Major Hieronim Dekutowski (1918-1949), nom(s) de guerre "Zapora", "Odra", "Rezu", "Stary", "Henryk Zagon"pol. "Gdzie nia")
Hieronim Dekutowski, a commando (Pol. Cichociemny) during the Nazi occupation of Poland in World War II, defended the people of the Zamość region from repressions. As a commander of the Lublin-Puławy Inspectorate of the Kedyw AK [the Home Army’s Directorate for Diversion], he carried out 83 military operations. After the war, he was one of the most famous heroes of anti-Soviet guerrilla warfare, the best known and the most wanted by the NKVD [the Soviet secret police - (Народный комиссариат внутренних дел Narodnyy komissariat vnutrennikh del, НКВД] and the UB [the Public Security Office].
As a result of betrayal, he was arrested during an attempt to escape to the West. After over a year of prolonged brutal interrogations, he was sentenced to death and executed along with six of his subordinates on 7 March 1949 at the UB prison located at Rakowiecka Street in Warsaw. On the initiative of the ‘Pamiętamy’, (‘We Remember’) Foundation, associated with the Republicans’ League, a monument to ‘Zapora’ has recently been unveiled in Lublin.
Hieronim Dekutowski was born on 24 September 1918 in Tarnobrzeg. He was a Boy Scout of the Jan Henryk Dąbrowski Scout troop of the ZHP [the Polish Scouting and Guiding Association] and a member of the Sodality of Our Lady [a Roman Catholic Marian Society]. He had volunteered in the 1939 Defensive War (the September 1939 Campaign) and on 17 September that year he crossed the border into Hungary, where he was interned. He managed to escape from the camp and get to France, where he fought against the Nazis as part of the PSZ [the Polish Armed Forces in the West] formation, and then he was evacuated to England. In March 1943, he was sworn in as a ‘Cichociemny’ and adopted the codenames ‘Zapora’ and ‘Odra’. On the night of 16/17 September 1943, under an operation codenamed ‘Neon 1’, he was parachuted to the Polish base ‘Garnek’ 103 (near Wyszków). The flight from the UK on board the RAF-operated aircraft, Halifax BB-378 ‘D’, took 12½ hours (the previous attempt on the 9/10 September failed because of low cloud cover and lack of fuel in the aircraft; a number of the Halifax aircraft with Polish commandos were shot down by the Nazis).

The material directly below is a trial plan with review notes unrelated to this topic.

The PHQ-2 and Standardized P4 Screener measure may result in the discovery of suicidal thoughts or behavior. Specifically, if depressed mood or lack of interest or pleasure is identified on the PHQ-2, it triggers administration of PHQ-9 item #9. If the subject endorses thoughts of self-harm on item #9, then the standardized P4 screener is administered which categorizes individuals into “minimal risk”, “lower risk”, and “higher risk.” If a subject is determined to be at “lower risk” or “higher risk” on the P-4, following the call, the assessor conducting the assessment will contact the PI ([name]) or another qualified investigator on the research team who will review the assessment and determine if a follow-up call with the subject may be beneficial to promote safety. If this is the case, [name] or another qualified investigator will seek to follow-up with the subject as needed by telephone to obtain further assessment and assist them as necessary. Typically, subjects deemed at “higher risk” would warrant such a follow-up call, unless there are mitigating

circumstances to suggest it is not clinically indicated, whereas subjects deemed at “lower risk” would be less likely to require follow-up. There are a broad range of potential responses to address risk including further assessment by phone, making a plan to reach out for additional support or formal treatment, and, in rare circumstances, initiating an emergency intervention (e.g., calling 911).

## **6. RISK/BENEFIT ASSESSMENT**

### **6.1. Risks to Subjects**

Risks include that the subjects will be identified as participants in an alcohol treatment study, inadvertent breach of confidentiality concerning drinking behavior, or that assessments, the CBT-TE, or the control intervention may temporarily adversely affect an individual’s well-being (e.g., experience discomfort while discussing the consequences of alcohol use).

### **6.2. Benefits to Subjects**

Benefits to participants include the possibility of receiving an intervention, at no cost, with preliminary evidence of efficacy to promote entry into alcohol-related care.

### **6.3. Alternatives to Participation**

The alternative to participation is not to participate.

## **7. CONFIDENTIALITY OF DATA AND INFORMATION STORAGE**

Initially, Dekutowski was the commander of a unit of the Zamość Inspectorate of AK [the Home Army], defending the population of the region from expulsion. In January 1944, he was appointed a commander of the Lublin-Puławy Inspectorate of the Kedyw AK.
Władysław Siła-Nowicki, Dekutowski’s post-war superior, wrote in his memoirs: "Dekutowski very soon established himself as an outstanding commander. He was brave and fast in decision-making, yet cautious and possessing a tremendous sense of responsibility for others. He was well trained in the use of small arms and machine-guns, inconspicuous but endowed with great personal charm. He was demanding and maintained an iron discipline in his subordinate (military) units which, combined with his moderation and concern for each one of his soldiers, secured him great esteem among his subordinates. They called him ‘Stary’ [‘the old one’], even though he was not even thirty."